The chance effect

A wonderful aspect of birding is the unpredictable nature of it all.

I often start a ramble with a reasonable idea of which species I might see, as well as a small list of birds that I hope to encounter. Every trip is different.

Last weekend in the Mia Mia I was on the lookout for cuckoos, especially Pallid Cuckoos, spotted earlier in the week along Bruce’s Track – my first sightings for the season.

While there was no sign of Pallids, other cuckoos were calling – Fan-tailed, Shining Bronze and Horsfield’s Bronze. This Fan-tailed Cuckoo was observed moving surreptitiously through the understory … perhaps in search of caterpillars but possibly also looking for an opportunity to deposit an egg in the nest of a host … such as a Chestnut-rumped Heathwren. As I approached the cuckoo two heathwrens scuttled from a patch of nearby Gold-dust Wattle. Their subsequent behaviour, perching to view the intruders and some gentle contact calling suggest we were both on their breeding ground.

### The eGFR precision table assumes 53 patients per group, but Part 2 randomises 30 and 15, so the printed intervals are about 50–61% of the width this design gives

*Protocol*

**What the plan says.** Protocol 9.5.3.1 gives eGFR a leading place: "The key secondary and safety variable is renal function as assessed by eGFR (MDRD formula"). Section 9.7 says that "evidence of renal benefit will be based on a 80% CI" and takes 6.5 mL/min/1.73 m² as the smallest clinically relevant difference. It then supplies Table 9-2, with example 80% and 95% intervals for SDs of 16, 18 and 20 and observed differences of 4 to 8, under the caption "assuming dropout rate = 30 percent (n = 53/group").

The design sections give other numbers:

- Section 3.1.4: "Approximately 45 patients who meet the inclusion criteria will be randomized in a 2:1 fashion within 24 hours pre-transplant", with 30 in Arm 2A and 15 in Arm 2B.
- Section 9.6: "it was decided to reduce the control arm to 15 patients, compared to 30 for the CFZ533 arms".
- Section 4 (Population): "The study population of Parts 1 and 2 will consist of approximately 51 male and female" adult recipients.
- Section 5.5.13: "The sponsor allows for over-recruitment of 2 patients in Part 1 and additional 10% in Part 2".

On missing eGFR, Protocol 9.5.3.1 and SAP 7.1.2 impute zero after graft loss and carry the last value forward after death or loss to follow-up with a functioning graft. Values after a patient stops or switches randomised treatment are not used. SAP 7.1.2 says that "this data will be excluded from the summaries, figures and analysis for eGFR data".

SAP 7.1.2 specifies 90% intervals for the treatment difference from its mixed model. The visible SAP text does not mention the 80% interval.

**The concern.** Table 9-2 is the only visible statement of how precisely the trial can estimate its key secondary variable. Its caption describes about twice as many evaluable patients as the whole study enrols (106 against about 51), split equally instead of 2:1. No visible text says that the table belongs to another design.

Click here for a terrific local story about the association between these two species. Heathwrens are difficult birds to find and photograph, so to capture one feeding a cuckoo is a great feat.


Fan-tailed Cuckoo, South German Track, 28th August 2021


Chestnut-rumped Heathwren











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